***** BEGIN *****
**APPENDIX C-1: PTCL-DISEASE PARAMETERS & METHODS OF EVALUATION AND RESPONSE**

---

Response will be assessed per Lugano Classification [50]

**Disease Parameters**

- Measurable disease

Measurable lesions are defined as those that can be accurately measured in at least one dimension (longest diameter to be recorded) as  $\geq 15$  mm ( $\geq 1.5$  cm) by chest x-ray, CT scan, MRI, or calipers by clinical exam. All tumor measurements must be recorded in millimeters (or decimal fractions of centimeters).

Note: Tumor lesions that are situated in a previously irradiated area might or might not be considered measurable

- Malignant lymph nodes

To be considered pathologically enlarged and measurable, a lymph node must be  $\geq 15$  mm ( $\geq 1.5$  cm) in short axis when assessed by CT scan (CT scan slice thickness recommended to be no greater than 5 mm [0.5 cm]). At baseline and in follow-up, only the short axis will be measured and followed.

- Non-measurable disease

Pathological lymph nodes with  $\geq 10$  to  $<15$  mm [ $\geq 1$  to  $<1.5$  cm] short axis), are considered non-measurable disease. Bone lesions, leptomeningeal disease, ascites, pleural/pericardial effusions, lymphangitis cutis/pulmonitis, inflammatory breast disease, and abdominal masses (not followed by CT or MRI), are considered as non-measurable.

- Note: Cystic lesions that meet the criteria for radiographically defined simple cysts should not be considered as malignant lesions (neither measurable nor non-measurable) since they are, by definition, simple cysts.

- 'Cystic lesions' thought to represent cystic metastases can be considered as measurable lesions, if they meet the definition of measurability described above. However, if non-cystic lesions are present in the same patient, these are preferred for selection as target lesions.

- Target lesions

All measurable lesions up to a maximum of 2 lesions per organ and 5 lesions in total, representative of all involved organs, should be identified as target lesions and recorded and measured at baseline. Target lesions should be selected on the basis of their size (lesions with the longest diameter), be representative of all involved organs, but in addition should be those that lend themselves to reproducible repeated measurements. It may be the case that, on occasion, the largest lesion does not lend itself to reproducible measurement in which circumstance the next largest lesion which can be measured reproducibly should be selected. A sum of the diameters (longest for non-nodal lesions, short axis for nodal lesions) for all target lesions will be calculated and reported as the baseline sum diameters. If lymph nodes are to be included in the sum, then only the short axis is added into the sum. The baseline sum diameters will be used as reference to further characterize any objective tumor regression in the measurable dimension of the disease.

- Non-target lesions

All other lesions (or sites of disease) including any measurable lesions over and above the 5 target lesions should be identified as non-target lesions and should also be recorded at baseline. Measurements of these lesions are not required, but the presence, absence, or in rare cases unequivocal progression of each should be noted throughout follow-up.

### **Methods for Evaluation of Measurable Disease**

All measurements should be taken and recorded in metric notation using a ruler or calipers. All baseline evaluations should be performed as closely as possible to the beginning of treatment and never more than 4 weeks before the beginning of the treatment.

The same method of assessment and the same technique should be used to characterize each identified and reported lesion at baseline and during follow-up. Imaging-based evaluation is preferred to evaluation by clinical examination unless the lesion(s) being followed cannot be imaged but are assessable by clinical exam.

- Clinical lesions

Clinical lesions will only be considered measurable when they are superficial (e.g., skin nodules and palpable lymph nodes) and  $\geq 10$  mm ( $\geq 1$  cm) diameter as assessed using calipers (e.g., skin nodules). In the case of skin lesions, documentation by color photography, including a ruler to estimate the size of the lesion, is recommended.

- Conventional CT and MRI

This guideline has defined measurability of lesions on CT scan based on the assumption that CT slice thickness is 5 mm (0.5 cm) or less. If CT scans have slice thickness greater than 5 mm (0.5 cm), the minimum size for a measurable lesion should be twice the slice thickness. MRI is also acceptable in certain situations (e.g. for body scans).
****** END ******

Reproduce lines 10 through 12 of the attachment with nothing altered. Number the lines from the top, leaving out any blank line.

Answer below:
- Non-measurable disease

Pathological lymph nodes with  $\geq 10$  to  $<15$  mm [ $\geq 1$  to  $<1.5$  cm] short axis), are considered non-measurable disease. Bone lesions, leptomeningeal disease, ascites, pleural/pericardial effusions, lymphangitis cutis/pulmonitis, inflammatory breast disease, and abdominal masses (not followed by CT or MRI), are considered as non-measurable.

- Note: Cystic lesions that meet the criteria for radiographically defined simple cysts should not be considered as malignant lesions (neither measurable nor non-measurable) since they are, by definition, simple cysts.